Samuel L. Jackson at one point in the film picks up a mace and asks himself how it would work against bad guys. Being in the middle of an escape, he tries it out with brutal results. This very much encapsulates the experimental tone of Hitman’s Wife’s Bodyguard; willing to try anything wild that it can throw at the screen. Sometimes it works.
As a sequel to The Hitman’s Bodyguard, with its mild throwback elements of buddy action flicks, this continuation tries to find more wild stuff for the neurotic bodyguard, the eccentric hitman, and his rage-fueled wife. Michael Bryce (Ryan Reynolds) is the bodyguard on break who believes a vacation from all the killing will do him good, even if he is roped back into another gun-slinging adventure. Darius Kincaid (Samuel L. Jackson) is the hitman who finds himself constantly cackling and cussing up a storm in his quest for marital bliss. His wife, Sonia (Salma Hayek), is pretty much the same but louder and more gung-ho. All three of them collide with constant bickering amid people who want to kill them, making their questionable relationships all the rockier to navigate.
The idea of this sequel is not bad for how the characters are established. Michael struggles not to use weapons while Darius and Sonia attempt to patch up their marriage when a honeymoon doesn’t work out. The only thing forcing them together is when an Interpol agent played by a standardly-snarky Frank Grillo forces them to stop a by-the-numbers James Bond plot. Antonio Banderas plays a lavishly dressed billionaire with plans to hold the EU at his mercy with a combination of drilling in the ocean and hacking energy grids. It’s such a paper-thin plot that I wished the trio of characters shoved into this scenario treated it with a bit more of the apathy they have for one another.
Sometimes the film does accomplish this comical aspect. In one of the first scenes where they’re off on their globe-trotting adventure, Darius and Sonia immeditely take the money they’ve been given for the job and enjoy a decadent honeymoon via montage while Michael remains in a temporary coma after one of many violent altercations he has with cars. There’s also more of a focus on on Michael coming to terms with his dad and the couple debating whether or not they should become parents, going full Fast & Furious by forcing familia into the thematic elements. Yet all the absurdities that go on in these personal arcs robs the ho-hum action-adventure plot of the ribbing it so desperately needs.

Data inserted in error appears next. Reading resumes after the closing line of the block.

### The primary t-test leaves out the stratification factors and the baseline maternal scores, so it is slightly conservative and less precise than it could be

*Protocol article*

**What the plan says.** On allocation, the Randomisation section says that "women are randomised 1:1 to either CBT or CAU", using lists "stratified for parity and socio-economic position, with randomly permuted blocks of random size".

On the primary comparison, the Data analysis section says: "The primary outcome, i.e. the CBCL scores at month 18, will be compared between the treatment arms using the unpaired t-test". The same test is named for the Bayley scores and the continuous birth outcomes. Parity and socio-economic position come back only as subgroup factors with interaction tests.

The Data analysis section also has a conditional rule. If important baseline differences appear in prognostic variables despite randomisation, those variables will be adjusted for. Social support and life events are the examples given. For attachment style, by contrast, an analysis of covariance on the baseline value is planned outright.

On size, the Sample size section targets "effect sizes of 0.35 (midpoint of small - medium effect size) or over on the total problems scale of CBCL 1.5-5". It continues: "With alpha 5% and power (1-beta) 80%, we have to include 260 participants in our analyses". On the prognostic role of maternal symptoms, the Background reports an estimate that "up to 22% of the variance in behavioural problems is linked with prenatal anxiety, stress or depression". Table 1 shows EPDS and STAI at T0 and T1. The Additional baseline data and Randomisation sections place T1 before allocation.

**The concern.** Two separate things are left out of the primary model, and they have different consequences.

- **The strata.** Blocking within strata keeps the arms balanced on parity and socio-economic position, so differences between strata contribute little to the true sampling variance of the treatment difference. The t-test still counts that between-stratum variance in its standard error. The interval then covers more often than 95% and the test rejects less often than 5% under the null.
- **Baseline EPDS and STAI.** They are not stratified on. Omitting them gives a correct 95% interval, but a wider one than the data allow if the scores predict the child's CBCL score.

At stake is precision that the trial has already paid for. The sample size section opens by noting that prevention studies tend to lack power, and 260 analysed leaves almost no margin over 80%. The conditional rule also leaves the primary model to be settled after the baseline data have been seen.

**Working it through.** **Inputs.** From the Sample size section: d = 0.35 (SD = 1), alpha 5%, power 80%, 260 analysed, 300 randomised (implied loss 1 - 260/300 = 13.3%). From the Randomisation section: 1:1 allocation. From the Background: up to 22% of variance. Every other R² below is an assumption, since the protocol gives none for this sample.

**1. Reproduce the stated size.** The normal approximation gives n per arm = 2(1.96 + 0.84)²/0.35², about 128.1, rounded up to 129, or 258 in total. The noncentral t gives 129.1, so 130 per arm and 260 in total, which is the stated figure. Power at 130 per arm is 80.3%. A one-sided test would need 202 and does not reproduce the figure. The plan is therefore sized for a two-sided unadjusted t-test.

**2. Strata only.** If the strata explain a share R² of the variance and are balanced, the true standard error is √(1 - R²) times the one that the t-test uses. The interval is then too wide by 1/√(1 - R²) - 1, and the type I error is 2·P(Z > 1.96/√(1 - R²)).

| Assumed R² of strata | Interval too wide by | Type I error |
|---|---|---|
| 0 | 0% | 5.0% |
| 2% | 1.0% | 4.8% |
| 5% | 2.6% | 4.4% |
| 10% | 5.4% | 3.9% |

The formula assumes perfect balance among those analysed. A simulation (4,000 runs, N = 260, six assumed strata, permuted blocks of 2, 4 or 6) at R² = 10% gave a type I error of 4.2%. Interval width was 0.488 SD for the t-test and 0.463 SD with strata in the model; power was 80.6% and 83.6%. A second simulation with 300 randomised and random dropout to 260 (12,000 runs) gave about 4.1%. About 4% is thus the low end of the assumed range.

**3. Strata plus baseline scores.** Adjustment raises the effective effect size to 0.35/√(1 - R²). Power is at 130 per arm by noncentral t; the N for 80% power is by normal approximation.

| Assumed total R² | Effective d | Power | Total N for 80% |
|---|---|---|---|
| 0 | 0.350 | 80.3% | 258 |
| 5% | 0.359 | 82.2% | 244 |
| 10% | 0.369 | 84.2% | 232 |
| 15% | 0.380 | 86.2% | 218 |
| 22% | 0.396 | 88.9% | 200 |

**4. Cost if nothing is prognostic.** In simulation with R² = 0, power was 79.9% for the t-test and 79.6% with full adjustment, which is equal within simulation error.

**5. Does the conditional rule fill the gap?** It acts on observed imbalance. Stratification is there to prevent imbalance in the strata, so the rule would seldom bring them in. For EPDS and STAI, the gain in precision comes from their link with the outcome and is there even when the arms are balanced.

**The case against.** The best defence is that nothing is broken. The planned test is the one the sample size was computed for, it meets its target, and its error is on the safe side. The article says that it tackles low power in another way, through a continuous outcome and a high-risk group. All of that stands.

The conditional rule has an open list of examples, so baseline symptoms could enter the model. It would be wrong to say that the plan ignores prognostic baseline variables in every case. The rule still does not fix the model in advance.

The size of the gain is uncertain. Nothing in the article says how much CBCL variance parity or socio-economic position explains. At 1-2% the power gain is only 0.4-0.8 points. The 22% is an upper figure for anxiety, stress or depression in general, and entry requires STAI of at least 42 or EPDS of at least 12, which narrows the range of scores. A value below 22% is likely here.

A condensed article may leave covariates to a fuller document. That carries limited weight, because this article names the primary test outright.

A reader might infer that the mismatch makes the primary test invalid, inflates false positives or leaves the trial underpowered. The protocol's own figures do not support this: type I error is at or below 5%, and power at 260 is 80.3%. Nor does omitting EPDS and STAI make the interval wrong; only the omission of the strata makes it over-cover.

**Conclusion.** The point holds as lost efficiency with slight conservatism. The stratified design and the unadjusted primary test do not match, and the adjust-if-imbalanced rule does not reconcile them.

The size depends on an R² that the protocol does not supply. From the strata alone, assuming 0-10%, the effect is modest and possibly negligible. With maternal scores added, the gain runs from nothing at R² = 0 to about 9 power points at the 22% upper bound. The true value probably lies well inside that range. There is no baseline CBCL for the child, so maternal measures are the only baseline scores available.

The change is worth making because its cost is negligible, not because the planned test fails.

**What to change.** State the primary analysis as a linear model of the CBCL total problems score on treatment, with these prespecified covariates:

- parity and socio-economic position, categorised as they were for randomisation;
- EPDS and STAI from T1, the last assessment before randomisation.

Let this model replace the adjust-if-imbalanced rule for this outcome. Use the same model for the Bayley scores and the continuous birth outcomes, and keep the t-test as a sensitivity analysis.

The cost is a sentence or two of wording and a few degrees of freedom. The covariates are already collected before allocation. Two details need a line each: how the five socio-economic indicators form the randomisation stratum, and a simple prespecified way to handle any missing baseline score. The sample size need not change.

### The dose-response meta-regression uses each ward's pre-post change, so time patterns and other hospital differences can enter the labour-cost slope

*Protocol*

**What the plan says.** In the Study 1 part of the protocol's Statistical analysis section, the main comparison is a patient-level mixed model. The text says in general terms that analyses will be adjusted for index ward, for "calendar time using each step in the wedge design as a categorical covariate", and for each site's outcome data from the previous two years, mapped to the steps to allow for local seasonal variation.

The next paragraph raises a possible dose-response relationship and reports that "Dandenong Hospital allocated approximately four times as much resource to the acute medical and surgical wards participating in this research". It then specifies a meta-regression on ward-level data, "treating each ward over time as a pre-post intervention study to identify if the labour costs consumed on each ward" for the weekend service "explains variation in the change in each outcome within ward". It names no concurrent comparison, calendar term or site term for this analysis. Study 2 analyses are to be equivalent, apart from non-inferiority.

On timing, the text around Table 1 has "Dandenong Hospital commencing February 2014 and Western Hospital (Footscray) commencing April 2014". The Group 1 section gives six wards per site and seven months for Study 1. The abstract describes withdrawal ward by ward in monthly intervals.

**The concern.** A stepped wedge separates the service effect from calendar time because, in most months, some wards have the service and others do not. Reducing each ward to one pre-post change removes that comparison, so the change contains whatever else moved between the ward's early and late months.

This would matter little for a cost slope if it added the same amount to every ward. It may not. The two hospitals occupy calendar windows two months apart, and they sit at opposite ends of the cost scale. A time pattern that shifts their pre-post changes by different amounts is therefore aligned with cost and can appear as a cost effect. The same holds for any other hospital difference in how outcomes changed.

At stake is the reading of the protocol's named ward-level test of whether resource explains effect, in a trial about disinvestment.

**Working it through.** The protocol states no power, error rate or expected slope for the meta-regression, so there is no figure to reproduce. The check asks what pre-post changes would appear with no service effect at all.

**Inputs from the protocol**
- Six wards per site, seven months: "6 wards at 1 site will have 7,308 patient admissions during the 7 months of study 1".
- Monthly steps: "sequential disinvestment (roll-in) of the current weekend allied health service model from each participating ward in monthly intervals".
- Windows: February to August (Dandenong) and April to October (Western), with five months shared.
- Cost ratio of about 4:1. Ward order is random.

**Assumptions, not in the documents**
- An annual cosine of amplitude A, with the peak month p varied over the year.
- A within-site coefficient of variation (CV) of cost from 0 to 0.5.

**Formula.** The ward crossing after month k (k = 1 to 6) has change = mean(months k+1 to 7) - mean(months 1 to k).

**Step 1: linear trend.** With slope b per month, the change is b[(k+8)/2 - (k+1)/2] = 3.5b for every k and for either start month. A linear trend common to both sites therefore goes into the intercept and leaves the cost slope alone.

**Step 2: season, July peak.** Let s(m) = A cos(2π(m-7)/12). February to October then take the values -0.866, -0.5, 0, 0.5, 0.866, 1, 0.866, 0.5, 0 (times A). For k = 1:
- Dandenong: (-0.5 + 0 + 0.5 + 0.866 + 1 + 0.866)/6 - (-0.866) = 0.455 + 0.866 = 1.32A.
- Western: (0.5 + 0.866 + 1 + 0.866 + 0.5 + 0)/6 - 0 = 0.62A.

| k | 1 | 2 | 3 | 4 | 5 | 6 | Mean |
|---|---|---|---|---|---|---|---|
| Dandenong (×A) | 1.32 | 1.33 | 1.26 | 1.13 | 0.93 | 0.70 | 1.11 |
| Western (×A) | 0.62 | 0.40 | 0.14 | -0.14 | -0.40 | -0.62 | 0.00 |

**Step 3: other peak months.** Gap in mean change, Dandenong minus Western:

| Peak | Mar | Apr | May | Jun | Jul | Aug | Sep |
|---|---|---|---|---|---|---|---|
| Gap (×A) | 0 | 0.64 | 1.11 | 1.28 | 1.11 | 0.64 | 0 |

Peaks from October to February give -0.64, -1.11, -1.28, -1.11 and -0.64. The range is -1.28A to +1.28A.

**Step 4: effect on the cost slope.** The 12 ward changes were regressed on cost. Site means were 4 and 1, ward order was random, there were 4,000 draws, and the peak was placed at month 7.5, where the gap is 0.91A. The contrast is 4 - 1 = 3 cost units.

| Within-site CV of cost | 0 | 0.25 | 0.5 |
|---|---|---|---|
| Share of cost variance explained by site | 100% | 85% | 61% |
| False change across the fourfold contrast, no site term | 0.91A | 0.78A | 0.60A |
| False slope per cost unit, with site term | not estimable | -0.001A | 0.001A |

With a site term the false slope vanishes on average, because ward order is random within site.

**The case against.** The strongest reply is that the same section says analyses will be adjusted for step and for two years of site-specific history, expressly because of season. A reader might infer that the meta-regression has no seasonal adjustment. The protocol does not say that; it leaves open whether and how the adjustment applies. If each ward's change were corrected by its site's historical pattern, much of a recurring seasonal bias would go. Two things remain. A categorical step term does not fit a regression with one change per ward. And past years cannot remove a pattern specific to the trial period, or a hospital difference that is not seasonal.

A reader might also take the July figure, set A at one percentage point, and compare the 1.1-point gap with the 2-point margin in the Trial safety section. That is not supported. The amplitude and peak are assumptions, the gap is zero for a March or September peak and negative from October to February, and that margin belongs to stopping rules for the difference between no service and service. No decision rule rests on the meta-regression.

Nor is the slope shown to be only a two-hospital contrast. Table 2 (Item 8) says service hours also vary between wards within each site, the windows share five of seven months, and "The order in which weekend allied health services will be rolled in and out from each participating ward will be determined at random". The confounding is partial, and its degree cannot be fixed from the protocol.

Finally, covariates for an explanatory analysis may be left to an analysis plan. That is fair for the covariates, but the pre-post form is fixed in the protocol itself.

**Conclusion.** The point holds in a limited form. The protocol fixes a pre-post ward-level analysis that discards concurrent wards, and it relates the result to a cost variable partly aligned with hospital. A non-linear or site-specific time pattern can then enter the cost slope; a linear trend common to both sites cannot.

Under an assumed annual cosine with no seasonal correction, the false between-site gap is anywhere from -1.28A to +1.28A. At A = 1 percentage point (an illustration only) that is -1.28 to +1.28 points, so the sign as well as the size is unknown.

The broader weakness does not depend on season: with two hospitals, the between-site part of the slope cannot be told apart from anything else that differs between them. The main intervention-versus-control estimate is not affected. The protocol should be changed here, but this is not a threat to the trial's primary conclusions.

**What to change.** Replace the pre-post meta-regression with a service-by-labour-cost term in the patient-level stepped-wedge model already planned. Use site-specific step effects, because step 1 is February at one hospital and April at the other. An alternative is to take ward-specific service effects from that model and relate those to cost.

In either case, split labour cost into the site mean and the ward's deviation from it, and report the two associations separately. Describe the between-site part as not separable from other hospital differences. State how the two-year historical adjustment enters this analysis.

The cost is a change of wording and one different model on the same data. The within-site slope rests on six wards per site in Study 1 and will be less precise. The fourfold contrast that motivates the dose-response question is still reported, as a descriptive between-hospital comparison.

Much of the charm from the previous film’s fiery and explosive nature remains in a handful of scenes. By far the best combination of action and comedy occurs when Michael and Darius infiltrate the villain’s hideout and are ambushed by hitmen on hovercrafts that launch out of the water. It looks impressive but Michael and Darius are able to kill them without a second thought, commenting on how impractical such technology is for an ambush. Other times the characters just seem to go with the flow, where nobody at all questions a decoy of a boat that slams into a conveniently placed tanker of oil drums for that explosion at sea. There’s a brilliant bit of dark humor introduced with Michael’s weirdly tragic past and some great absurdity in how Morgan Freeman becomes involved. Sadly, there are moments when some good jokes are run into the ground, as when Michael keeps up a bit with Morgan Freeman that feels more at home in an Austin Powers movie.
The hitman, the bodyguard, and his wife are clearly running on fumes but sometimes get high off that remaining energy. It’s a mixed bag of a buddy action comedy that occassionally finds some funny stuff but also falls flat on its face more times than I’d like. There’s just enough here to warrant a return but by no means is there enough fuel left in its tank to warrant The Hitman’s Wife’s Son’s Bodyguard, a possible film where’s little doubt the funniest thing about it will be the long and confusing title.